Shake Shack has landed in San Diego, and appears to be multiplying. The East Coast burger chain launched in the UTC mall last summer and opened its second Mission Valley location at the end of 2017, just before announcing future locations in Del Mar and Little Italy. And it all started with a New York City food stand.
675 Camino de la Reina, Mission Valley
When Shake Shack emerged in the 2000s, it was like New York finally had its answer to In-N-Out. The Shack offered everything In-N-Out had been denying the Big Apple by refusing to expand east of the Mississippi: its own iconic branding, winky "secret" menu items, and a legion of fans hyp
ing its burgers with cultish devotion.
Some New Yorkers have even suggested their burger chain is better than ours. We've politely disagreed.
There's been enough written on the topic since that it's practically become its own literature. Google search results show articles and videos debating which burger is better have proliferated the web going back to, at latest, 2008.
Just as New Yorkers have heard about West Coast burgers forever, word of Shake Shack has made it out here in recent years. Last time I visited New York, I took time out of my rigorous pastrami and Chinese food schedule to stop by a Shake Shack to see how it compared.
And no sooner had I taken a seat in the new Mission Valley location, than I heard the party at the next table compare the two burger joints.
But we might be comparing Shake Shack to the wrong California restaurant chain. Back in 2015, Union Square Hospitality Group, the company that founded Shake Shack, bought a minority stake in Tender Greens, a Los Angeles fast casual chain that has thrived in Southern California during the same time frame.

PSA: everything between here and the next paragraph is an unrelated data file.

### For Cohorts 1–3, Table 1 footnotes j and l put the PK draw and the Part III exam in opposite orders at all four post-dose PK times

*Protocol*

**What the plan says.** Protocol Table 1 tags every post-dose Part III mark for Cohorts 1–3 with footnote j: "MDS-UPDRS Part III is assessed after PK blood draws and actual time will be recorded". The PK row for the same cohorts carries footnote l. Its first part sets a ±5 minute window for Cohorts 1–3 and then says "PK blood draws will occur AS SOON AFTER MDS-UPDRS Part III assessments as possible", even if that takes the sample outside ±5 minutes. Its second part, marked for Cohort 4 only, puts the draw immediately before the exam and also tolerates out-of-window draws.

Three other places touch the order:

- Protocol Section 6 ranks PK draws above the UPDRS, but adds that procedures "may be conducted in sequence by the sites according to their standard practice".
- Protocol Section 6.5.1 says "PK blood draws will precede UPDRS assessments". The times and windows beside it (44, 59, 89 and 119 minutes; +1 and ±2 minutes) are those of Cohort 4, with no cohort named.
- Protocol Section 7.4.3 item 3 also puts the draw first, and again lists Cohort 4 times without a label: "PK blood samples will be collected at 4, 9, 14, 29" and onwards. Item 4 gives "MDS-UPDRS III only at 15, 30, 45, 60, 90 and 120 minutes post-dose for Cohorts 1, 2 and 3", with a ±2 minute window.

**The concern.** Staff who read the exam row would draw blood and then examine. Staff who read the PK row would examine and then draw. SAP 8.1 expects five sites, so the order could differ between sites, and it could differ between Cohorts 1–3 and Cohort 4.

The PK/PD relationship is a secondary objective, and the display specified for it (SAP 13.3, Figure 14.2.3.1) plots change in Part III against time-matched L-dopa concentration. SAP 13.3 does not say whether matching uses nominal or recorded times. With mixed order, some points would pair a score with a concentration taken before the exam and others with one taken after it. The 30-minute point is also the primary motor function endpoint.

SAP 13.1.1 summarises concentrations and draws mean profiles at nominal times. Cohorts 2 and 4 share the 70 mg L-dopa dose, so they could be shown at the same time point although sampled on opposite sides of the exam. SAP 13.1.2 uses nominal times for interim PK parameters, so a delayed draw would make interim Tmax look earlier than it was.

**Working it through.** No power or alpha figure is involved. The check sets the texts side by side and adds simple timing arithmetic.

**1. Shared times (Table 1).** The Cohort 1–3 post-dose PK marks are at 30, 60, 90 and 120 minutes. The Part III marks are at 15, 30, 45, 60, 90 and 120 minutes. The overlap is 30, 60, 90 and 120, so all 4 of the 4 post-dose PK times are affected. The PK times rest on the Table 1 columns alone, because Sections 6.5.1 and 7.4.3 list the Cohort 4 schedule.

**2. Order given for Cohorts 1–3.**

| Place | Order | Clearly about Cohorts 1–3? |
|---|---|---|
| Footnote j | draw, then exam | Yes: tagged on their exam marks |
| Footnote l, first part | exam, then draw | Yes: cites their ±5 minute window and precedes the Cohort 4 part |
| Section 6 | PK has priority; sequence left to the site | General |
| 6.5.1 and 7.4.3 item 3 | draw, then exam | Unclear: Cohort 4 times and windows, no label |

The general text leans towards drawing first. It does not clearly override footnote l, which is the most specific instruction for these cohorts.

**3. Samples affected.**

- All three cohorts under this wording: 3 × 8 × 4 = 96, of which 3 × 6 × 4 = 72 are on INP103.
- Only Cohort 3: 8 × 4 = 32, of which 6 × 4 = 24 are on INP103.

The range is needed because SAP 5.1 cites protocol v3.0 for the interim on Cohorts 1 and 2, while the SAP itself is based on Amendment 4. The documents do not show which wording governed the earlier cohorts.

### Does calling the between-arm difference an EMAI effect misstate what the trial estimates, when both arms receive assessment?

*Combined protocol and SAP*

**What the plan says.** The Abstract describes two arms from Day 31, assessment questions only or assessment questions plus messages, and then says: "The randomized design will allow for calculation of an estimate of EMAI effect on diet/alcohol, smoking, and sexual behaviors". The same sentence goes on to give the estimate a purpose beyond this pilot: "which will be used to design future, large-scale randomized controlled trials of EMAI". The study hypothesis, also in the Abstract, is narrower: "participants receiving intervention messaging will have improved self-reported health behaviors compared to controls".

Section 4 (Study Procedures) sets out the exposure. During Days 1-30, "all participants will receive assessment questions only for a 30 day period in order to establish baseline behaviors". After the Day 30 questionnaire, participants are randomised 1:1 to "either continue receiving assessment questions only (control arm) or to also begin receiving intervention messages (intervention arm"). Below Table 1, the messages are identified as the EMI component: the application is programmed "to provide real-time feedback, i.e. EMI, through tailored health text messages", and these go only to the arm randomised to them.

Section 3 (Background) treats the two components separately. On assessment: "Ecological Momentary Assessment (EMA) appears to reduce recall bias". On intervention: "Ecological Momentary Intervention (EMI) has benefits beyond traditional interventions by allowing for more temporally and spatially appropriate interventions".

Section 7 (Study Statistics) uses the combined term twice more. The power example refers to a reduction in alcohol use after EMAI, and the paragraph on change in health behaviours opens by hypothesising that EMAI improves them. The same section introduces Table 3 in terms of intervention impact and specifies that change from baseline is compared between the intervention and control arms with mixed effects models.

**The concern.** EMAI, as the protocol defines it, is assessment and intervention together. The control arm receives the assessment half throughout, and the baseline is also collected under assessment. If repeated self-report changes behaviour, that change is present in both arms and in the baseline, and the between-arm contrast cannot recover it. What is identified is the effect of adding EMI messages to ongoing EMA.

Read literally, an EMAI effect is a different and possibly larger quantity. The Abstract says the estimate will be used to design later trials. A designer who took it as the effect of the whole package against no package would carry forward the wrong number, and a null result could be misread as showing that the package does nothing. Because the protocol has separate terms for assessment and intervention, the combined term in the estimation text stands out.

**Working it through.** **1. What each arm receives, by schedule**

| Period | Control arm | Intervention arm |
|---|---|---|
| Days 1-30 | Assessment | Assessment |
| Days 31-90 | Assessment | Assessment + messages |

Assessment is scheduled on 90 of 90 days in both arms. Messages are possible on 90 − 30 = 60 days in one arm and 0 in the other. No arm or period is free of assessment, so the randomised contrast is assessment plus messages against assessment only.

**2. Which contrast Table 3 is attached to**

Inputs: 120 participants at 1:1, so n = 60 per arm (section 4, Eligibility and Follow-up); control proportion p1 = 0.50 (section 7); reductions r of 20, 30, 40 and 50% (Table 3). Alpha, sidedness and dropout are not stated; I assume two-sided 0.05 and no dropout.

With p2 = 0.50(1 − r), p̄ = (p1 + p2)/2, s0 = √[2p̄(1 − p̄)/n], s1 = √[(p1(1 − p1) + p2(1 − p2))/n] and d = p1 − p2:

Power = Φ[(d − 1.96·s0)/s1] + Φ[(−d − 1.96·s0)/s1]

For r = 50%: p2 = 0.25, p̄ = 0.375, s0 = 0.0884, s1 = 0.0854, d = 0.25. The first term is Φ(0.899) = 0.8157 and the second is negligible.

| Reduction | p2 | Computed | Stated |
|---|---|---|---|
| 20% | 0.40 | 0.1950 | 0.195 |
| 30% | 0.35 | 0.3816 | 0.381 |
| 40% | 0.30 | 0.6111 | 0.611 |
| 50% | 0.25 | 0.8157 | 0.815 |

Even as Shake Shack has started to colonize Southern California, the people of New York are starting to get their first taste of Tender Green restaurants, beginning with a Union Square location opening last weekend. And I think they got the better end of that trade.
It was my opinion, and my roommate's, and the unanimous conclusion of a large group of teenagers seated around us at the Mission Valley Shake Shack, that In-N-Out burgers are better. No argument. We're hard-wired to crave the Double-Double's signature flavor; something the Shack can't match.
Meanwhile, my single patty Shake Burger with American cheese cost $5.69. The equivalent In-N-Out cheeseburger goes for $2.60, just down the road. While a Double-Double costs $3.75, the Shack's two patty answer goes for $8.49.
The big difference is you're getting a cleaner product. Shake Shack pledges that its beef is 100-percent natural, with "No hormones and no antibiotics ever." While In-N-Out made a promise a couple years ago it would transition away from antibiotic-treated beef, it has yet to follow through. Or adjust prices as a result.
Thing is, natural ingredients is a the selling point for Tender Greens too. That chain's brought chef-driven, locally sourced food to four locations in San Diego, and I see them all adding value to our fast casual market, at prices equivalent to a Shake double patty burger and fries (also, order a shake).
And now Tender Greens will do the same in New York, while we get a burger joint in return.
If you ask me, we're all set for iconic burger chains. If New York City was going to send us one of its famous eateries, I can think of a few Manhattan spots that fill a greater need in San Diego. For example, Union Square Hospitality also owns Gramercy Park, which has both a Michelin star and a James Beard medal. One of those would go over really well around here.